Dear friends, even amid the tears of this year, one so difficult, strange, hard, and painful for us all, it still makes sense to look forward with Hope. The Life and the Light that the Lord of Life continues to hold out to us is where we must ground this Hope.

Even though poverty has gripped the lives of so many people during this year, it has been accompanied by the generosity of many others. Even though people have had to look on silently, “saying” painful goodbyes to loved ones and “embracing” them only with their gaze, it still makes perfect sense for us to wish each other a life built daily on smiles, dreams, and Hope amidst these tears and fatigue.

The feast of Christmas returns laden with Light and with Hope. Even in this year, one most unfavourable to large gatherings for celebrations thanks to this COVID-19 which does not seem to want to leave us, the crib in Bethlehem appears before our eyes and our memory with all the essentials of our humanity.

The nativity of Jesus: A timeless image.

Thanks to the suggestion of a passer-by, whose name has remained hidden for all the ages, Mary and Joseph find a cave which was being used as a stable where they could spend their last night of vigil, awaiting His Birth. It is here that Jesus was born in such absolute poverty.

Artistic iconography has surrounded this holy family of Jesus, Mary, and Joseph with angels and stars. Yet how many fears and how much trepidation were also present! Today, magazine photos show us children alone and abandoned in their innocence, helplessness, and weakness.

Christmas places before each of us the eternal values brought by this Incarnate Child to a hungering humanity, sometimes sick with illness and devoid of attainable goals and perhaps even seemingly devoid of a compass that gives direction to life.

It is a humanity that feels more fragile and powerless during a pandemic. It is one that needs Hope, a Hope that is born in the depths of our humanity for it is made in the image and likeness of the God Who is Love.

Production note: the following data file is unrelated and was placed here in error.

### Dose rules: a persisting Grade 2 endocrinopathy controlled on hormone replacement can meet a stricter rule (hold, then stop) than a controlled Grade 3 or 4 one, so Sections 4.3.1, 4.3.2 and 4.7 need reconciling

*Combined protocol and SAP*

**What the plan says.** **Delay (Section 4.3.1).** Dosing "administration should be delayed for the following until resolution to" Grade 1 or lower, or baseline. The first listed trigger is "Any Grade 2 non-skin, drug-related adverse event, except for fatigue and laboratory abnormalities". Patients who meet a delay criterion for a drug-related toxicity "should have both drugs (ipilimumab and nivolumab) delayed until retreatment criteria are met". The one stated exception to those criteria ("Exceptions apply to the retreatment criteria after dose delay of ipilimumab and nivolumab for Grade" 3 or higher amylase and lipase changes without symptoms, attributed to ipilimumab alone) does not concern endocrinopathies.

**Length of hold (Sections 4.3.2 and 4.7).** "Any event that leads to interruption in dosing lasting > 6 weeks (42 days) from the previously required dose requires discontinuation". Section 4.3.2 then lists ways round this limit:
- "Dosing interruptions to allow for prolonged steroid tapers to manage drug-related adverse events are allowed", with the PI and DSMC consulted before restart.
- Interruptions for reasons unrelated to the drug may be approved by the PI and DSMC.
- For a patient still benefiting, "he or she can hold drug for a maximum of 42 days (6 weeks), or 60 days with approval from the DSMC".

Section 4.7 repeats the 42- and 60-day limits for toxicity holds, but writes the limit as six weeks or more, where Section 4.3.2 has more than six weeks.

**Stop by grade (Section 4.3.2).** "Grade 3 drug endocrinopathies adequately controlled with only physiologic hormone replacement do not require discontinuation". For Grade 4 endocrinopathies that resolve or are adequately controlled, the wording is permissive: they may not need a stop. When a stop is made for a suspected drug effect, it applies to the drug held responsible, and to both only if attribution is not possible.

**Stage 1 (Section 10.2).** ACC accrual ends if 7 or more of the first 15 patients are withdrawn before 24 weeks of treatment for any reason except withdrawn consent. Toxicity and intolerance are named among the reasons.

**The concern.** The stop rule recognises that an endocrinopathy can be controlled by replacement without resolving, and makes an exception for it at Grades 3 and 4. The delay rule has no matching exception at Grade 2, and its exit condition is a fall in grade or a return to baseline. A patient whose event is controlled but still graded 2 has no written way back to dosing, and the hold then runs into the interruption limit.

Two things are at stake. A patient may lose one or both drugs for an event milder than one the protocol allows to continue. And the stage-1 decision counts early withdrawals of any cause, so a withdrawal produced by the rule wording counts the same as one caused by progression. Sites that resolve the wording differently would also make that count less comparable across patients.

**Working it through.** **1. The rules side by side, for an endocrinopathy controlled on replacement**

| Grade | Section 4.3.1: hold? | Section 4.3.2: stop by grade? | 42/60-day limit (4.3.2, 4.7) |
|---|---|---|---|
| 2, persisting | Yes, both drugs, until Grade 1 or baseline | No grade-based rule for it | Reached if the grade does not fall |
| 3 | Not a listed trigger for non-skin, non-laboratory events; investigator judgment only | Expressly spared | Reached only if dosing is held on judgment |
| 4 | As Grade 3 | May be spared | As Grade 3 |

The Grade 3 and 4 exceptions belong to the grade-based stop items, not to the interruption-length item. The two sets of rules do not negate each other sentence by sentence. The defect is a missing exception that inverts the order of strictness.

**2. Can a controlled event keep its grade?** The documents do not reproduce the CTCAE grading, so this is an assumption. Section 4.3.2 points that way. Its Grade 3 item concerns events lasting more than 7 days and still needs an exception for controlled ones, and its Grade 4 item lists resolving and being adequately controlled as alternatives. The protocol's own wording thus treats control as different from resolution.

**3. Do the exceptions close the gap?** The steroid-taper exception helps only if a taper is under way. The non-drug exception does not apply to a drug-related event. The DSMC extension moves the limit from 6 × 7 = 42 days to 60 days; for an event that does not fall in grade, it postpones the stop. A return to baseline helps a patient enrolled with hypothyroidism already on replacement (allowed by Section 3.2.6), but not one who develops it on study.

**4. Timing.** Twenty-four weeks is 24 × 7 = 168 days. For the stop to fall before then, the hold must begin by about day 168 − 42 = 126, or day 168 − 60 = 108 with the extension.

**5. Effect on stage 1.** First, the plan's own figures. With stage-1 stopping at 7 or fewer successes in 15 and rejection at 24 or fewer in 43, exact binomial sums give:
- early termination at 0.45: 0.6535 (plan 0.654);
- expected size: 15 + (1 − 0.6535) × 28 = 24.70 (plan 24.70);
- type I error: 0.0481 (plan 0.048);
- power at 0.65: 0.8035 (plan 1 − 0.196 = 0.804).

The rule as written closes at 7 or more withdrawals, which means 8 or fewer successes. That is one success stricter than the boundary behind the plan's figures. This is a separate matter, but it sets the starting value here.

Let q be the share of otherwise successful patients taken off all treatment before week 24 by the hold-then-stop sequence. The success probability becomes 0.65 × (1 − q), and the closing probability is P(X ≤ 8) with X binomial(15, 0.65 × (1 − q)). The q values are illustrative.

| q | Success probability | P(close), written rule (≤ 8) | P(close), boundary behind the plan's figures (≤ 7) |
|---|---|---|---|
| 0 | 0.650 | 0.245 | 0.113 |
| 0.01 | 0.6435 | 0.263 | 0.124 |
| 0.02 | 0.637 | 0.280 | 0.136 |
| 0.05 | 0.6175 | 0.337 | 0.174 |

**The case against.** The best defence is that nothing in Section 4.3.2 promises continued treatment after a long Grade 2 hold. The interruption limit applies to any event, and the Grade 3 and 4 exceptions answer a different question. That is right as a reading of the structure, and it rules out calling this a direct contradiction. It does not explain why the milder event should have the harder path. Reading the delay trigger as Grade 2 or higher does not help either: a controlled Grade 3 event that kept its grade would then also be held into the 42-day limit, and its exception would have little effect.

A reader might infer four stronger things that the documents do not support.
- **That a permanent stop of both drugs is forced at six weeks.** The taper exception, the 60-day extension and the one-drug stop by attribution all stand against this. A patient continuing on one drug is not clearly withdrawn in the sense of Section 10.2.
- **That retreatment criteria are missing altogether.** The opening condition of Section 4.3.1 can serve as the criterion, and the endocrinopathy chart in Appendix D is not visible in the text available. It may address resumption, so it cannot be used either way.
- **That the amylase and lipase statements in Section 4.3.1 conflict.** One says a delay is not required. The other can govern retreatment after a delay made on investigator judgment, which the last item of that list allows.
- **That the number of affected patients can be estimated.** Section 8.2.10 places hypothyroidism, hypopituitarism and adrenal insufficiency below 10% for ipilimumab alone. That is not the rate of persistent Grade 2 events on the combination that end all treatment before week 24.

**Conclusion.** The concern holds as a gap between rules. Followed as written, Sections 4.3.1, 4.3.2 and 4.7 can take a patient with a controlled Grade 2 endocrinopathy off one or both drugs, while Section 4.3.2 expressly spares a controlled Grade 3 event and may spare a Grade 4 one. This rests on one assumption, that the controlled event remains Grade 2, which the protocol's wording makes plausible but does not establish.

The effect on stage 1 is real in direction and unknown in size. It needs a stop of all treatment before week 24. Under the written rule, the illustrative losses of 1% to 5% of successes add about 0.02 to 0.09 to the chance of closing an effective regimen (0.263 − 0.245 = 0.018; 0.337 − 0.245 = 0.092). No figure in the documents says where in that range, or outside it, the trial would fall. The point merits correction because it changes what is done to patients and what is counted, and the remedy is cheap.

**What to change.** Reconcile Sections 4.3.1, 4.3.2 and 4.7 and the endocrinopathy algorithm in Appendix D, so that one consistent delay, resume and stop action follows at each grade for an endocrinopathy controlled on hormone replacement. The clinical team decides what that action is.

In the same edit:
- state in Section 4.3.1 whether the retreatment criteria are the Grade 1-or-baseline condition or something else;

COVID has forced us to slow the growth of our relationships, locking ourselves in, while the Baby Jesus invites us to open up, to give our life, or part of it, to others. His is a Light that is combined with Love. For this reason, the Feast of Christmas also helps us to live amidst precariousness, limitations, and illness and helps us to start over again each morning with faith and with Hope.

I share these words with you from Pope Benedict XVI’s encyclical, Spe Salvi. (In Hope We Were Saved for they tell us precisely how life is a journey and a goal and what travelling on the ocean of history is like: sometimes lived amid storms that bear the name of the “COVID Pandemic” or some other “pandemic” that we endure every day and how much damage they can do.

Life can often seem like too long a road to journey on, but there are some powerful aides available to us along the way!

Human life is a journey.
Towards what destination? How do we find the way?
Life is like a voyage on the sea of history, often dark and stormy, a voyage in which we watch for the stars that indicate the route.
The true stars of our life are the people who have lived good lives.
They are lights of Hope.
Certainly, Jesus Christ is the True Light, the Sun that has risen above all the shadows of history.
But to reach Him we also need lights close by - people who shine with His Light and so guide us along our way.
Who more than Mary could be a Star of Hope for us?
With her “yes” she opened the door of our world to God Himself; she became the living Ark of the Covenant, in whom God took flesh, became one of us, and pitched His Tent among us.

This is a journey guided by true stars: the people who radiate Light and Hope until we reach the One Who IS the Light par excellence, Jesus the Lord, the Son of God and Son of Mary, Who pitched His Tent among us on that very first Christmas night.

And so, I wish every family, each of you, and, especially those who feel alone and abandoned and yet moved by Hope, a very “Merry Christmas”.